Before giving a definition of“co-speech gesture”,it is essential to illustrate theconcept of“gesture”.Cienki and Muller(2009)define the gesture as“visible,effortfulmovements of parts of the body whose primary purpose is apparently not that ofself-adjustment(for example,as with grooming behavior)or object manipulation(such as lifting a cup to take a drink)”.However,the gesture we will focus on in thethesis is that on the hand instead of other body movements,such as foot gestures,head gestures,and so on,as these body movements have little relevance to messagethat speakers want to convey(Yang,2011a).A typical gesture consists of three majorphases:preparation,stroke,and retraction(Kendon,2004).Then Cienki(2008)adds,“it is the stroke phase which is considered to minimally constitute a gesture”.
Co-speech gestures,also called co-linguistic and co-verbal gestures(Jiang&Wang,2013),refer to“the spontaneous,unwitting,and regular accompaniments ofspeech that we see in our moving fingers,hands,and arms”(McNeill,1994).Andaccording to Kendon(2004),co-speech gestures are the hand motions withcommunicative purpose,which are produced with speech.In addition,co-speechgestures are mostly non-conventional and they may“differ in the degree ofconventionality of their form and their function”(Cienki,2008).
2.2 Previous Studies of Co-Speech Gestures and Scaffolding Talk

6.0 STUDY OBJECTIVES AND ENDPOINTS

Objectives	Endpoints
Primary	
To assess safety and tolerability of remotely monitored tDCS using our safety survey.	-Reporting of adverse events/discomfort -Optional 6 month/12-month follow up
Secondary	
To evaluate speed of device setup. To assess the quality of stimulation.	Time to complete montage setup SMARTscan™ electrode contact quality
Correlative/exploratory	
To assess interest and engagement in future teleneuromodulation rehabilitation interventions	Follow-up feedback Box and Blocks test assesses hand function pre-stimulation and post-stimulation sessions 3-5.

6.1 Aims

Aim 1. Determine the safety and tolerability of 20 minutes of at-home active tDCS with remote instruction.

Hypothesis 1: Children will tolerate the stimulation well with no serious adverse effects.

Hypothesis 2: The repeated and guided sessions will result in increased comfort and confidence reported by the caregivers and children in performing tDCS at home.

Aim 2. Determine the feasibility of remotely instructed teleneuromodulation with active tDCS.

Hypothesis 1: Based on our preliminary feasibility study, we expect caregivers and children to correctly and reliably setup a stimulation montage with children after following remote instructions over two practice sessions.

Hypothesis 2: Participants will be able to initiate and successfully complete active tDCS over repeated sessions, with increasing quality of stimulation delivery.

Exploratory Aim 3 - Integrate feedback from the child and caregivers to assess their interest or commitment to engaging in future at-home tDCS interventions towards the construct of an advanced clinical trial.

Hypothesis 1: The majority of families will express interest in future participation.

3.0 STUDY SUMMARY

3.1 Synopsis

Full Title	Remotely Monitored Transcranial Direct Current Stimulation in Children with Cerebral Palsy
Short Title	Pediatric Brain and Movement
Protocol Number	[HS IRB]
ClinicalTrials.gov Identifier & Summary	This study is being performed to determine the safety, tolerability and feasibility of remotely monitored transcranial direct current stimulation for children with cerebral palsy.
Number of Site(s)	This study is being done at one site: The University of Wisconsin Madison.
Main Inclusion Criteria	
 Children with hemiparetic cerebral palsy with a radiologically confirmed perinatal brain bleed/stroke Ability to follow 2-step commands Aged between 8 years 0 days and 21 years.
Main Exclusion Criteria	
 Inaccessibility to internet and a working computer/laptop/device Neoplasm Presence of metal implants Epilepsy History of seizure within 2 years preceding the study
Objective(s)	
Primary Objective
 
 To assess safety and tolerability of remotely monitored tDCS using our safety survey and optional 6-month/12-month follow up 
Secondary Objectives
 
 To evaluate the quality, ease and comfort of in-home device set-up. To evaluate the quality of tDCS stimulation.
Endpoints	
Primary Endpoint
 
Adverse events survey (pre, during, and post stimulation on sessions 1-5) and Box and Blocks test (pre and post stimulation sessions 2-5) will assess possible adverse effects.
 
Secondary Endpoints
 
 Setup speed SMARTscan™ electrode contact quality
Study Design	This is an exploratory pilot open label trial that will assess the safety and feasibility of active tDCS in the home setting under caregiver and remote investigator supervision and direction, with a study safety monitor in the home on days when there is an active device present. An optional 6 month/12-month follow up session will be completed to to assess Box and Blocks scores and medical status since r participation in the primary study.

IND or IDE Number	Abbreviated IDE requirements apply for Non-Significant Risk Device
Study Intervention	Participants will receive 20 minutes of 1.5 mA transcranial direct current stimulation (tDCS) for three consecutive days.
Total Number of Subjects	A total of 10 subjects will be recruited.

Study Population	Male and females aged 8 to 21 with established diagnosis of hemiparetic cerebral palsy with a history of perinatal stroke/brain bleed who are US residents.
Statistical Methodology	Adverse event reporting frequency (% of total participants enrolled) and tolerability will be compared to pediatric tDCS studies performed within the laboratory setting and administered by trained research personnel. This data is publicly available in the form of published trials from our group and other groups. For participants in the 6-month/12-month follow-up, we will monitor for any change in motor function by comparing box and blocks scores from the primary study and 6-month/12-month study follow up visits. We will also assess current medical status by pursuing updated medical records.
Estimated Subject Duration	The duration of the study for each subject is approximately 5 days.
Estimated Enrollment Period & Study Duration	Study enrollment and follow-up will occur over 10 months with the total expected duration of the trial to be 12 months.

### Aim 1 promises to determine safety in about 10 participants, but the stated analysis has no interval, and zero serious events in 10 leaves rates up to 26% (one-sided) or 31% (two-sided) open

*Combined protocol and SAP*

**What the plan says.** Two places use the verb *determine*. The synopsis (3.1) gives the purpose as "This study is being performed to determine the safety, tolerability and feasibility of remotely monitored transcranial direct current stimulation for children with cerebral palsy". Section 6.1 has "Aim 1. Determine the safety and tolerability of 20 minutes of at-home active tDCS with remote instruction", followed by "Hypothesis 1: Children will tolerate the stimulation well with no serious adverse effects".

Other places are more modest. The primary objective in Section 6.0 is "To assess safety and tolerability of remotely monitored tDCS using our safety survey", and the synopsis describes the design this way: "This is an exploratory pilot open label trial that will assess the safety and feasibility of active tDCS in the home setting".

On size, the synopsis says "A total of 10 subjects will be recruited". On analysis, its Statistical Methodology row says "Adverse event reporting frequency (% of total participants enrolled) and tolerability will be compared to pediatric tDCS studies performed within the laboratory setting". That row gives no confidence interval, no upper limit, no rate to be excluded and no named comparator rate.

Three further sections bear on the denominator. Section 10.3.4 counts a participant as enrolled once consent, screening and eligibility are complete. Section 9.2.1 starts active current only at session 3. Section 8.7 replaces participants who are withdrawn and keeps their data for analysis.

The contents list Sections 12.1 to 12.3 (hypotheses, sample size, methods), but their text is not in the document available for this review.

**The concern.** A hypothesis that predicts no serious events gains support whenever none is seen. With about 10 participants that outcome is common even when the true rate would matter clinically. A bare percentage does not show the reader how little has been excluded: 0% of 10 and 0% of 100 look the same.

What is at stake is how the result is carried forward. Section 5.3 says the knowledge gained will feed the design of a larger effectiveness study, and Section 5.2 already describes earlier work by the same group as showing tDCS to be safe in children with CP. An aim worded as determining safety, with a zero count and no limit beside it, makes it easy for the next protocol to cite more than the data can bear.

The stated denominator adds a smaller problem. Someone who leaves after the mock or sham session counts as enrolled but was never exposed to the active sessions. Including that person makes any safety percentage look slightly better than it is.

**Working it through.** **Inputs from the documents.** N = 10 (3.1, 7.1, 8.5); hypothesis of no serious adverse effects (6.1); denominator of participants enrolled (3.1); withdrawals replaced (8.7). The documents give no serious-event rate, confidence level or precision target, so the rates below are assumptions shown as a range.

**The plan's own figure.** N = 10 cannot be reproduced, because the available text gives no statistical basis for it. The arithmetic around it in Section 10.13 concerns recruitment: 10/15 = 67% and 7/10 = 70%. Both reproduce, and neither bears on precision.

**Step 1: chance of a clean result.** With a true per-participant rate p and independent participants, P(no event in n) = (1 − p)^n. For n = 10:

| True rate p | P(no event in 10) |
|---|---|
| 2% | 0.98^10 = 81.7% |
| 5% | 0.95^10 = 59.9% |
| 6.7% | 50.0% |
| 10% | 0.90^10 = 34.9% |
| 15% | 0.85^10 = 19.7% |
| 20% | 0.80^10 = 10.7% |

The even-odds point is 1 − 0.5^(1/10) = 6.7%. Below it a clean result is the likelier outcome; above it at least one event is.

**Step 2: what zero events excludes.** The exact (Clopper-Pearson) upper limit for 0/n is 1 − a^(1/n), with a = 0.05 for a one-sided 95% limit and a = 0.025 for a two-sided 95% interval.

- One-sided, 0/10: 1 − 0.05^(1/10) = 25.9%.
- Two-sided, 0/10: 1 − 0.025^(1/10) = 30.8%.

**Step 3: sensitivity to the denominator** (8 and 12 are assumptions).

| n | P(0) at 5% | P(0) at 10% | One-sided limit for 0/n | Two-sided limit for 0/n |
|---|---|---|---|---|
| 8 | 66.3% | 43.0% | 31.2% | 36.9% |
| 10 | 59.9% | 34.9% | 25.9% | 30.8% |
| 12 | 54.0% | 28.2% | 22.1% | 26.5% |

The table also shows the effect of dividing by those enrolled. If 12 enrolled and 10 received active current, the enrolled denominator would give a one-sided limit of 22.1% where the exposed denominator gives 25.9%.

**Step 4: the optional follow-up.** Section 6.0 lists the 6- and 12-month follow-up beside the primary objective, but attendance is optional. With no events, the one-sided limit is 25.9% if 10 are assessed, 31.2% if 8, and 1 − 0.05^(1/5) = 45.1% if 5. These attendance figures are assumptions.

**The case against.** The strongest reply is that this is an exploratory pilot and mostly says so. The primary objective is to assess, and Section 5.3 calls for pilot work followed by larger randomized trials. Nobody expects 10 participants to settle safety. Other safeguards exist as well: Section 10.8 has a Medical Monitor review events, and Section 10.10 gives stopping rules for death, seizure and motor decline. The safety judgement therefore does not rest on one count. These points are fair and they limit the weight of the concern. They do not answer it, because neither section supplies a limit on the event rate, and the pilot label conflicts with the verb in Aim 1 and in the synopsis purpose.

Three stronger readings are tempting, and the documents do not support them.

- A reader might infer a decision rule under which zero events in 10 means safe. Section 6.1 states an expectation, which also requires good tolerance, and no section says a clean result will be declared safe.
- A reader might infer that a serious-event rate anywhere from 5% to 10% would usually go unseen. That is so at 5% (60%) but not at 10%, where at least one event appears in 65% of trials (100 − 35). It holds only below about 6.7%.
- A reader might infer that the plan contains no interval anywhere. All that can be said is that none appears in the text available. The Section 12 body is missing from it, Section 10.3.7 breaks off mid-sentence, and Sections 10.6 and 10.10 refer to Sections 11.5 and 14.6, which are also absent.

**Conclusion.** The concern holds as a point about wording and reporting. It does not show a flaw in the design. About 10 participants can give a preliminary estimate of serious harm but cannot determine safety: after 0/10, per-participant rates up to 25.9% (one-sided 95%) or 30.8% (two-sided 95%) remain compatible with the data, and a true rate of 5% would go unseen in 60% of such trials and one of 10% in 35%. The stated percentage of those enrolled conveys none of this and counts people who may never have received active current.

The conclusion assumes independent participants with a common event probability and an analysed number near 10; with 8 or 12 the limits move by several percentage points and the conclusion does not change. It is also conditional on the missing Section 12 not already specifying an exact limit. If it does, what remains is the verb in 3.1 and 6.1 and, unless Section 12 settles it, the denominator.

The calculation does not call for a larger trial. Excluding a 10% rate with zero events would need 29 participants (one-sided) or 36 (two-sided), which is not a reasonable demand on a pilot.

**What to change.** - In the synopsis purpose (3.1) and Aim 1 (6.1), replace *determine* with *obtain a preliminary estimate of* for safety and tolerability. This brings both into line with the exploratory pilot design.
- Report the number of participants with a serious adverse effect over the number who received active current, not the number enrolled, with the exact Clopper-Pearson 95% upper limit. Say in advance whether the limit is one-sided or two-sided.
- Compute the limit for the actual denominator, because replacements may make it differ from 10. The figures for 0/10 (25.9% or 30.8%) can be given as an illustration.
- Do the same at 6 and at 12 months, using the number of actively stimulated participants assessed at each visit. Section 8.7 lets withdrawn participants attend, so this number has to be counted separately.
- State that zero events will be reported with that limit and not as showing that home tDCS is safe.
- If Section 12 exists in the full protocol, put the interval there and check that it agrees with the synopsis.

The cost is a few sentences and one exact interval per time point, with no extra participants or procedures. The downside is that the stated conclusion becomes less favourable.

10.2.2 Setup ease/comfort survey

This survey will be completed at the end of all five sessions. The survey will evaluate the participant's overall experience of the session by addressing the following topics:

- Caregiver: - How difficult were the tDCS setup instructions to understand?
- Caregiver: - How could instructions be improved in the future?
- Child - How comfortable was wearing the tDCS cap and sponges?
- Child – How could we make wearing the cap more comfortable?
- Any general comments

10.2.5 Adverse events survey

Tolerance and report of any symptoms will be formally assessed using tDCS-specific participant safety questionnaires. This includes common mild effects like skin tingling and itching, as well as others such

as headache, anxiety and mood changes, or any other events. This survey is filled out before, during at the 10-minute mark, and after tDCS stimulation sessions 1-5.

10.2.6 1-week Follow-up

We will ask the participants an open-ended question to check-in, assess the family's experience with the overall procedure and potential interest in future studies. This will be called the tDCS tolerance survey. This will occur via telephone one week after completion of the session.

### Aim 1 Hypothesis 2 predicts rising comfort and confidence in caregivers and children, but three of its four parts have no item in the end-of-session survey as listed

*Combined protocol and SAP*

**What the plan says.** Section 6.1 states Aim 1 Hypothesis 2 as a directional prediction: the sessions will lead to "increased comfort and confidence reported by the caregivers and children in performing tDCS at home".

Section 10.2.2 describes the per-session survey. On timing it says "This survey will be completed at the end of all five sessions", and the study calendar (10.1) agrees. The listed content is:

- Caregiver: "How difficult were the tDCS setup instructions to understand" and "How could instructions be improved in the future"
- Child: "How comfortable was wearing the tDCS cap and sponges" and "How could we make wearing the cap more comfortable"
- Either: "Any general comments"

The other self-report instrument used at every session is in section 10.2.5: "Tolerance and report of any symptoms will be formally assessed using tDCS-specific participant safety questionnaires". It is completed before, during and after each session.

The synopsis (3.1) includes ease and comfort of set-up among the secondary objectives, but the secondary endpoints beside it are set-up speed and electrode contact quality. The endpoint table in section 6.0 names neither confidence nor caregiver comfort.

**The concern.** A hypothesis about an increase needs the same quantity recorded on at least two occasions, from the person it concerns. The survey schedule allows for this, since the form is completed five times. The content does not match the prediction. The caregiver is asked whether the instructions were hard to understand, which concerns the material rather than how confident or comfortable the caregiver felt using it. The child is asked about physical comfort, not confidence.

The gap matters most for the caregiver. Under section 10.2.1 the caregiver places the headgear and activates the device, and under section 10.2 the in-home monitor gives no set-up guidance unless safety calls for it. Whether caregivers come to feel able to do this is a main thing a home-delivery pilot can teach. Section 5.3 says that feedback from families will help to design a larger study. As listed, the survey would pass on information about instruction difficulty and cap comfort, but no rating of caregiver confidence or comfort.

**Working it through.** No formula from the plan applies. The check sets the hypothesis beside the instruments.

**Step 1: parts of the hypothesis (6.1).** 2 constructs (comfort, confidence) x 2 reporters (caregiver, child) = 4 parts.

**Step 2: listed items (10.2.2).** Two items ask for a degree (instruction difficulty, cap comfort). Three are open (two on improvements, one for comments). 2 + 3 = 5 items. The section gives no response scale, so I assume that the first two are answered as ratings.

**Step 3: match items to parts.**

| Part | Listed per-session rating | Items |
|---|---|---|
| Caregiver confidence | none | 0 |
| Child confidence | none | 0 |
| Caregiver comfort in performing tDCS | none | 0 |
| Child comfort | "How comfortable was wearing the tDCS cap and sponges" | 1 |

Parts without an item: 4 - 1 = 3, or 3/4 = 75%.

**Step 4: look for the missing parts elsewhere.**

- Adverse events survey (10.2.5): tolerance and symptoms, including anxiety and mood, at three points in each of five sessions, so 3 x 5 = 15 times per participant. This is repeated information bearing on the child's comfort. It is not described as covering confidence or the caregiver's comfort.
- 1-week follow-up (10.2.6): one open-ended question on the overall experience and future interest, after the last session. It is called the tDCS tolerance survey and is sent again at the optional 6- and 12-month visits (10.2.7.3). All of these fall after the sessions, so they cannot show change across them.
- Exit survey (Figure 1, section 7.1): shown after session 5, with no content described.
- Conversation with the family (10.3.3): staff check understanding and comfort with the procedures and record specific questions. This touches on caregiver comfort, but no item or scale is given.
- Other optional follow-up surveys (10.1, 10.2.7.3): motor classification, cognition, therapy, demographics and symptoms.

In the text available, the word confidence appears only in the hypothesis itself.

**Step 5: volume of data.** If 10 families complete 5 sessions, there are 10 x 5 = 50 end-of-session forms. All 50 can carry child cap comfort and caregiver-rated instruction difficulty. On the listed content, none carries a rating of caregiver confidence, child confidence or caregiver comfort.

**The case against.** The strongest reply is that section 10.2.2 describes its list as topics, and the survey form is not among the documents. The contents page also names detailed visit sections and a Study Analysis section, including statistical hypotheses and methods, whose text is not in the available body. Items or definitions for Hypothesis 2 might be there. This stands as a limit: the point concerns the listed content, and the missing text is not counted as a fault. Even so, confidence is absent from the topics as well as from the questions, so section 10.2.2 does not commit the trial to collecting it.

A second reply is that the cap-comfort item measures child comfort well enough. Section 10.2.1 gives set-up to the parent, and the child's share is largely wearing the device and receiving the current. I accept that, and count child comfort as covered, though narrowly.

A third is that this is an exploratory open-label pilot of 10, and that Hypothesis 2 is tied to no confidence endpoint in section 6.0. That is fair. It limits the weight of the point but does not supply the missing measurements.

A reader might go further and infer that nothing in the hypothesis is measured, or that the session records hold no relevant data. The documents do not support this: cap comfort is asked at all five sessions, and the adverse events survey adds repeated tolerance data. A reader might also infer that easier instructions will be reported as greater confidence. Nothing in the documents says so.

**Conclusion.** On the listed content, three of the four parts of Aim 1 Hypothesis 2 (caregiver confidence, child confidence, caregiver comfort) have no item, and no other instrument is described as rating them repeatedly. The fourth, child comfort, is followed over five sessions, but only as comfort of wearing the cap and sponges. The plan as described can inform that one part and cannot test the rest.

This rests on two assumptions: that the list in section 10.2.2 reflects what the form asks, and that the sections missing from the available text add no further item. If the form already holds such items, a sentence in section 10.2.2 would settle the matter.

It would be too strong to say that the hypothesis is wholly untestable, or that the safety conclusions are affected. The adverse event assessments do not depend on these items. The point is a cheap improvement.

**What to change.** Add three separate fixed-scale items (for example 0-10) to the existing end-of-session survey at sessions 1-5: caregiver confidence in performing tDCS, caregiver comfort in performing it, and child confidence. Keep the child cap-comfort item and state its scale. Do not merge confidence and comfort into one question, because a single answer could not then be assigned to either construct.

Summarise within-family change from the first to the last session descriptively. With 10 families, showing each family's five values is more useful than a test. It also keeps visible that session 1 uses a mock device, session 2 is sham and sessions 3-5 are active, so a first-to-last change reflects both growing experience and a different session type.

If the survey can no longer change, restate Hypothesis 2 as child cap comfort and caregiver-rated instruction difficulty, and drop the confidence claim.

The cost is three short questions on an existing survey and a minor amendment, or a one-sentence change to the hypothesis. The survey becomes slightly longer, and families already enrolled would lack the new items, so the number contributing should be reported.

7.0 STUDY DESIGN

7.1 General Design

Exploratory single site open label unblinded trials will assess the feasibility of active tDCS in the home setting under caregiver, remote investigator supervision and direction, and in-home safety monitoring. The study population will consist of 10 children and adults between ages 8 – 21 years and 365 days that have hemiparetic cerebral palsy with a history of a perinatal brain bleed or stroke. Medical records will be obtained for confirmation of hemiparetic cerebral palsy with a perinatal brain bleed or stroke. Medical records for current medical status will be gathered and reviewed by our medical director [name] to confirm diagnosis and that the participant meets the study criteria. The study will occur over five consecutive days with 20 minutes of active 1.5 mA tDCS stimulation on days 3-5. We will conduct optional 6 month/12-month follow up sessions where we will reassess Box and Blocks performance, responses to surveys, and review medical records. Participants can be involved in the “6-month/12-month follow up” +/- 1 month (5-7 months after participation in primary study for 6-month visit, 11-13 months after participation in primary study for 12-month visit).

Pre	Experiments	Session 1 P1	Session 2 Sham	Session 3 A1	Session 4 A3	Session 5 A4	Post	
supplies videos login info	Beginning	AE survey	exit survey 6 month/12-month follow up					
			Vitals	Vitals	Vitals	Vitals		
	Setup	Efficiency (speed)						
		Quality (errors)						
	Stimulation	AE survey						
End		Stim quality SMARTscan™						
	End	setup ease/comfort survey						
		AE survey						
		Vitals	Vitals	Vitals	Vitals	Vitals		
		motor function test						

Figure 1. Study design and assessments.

2.2.1 Previous Studies of Co-Speech Gestures
The overseas researches of co-speech gestures started earlier and has manyresearch achievements.Considering the content and purpose of this research,theauthor mainly elaborate from three aspects:the functions of co-speech gestures,thecoordination between co-speech gestures and discourse features,and the research onteachers’co-speech gestures.
After a century of research and discussion in foreign countries,the functions ofco-speech gestures have been deeply understood.Kendon(2004)believed that gestureand language match each other to construct textual meaning,and gesture cansupplement or emphasize the insufficient expression of accompanying discourse.Jacobs and Garnham(2007)pointed out that co-speech gestures also played a role inpromoting communication.When two people have a face-to-face conversation,thereis a large probability of gesture assistance,and when the listener is attentive,thespeaker is more inclined to use gestures for detailed explanation.Besides,co-speech gestures also have the function of auxiliary explanation or deepening understanding.Other scholars considered that co-speech gestures fulfilled predominantly cognitivefunctions benefiting the speaker him or herself,such as the facilitation of lexicalaccess(Pine et al.,2007)and conceptual planning(Kita&Davies,2009).However,these perspectives are not mutually exclusive(Jacobs&Garnham,2007).Consequently,researchers have focused on exploring these types of functions andtheir underlying mechanisms in greater detail.
CHAPTER THREE RESEARCH DESIGN..................................23
3.1 Research Questions.....................................23
3.2 Research Participants....................................23
3.3 Research Instruments.....................................24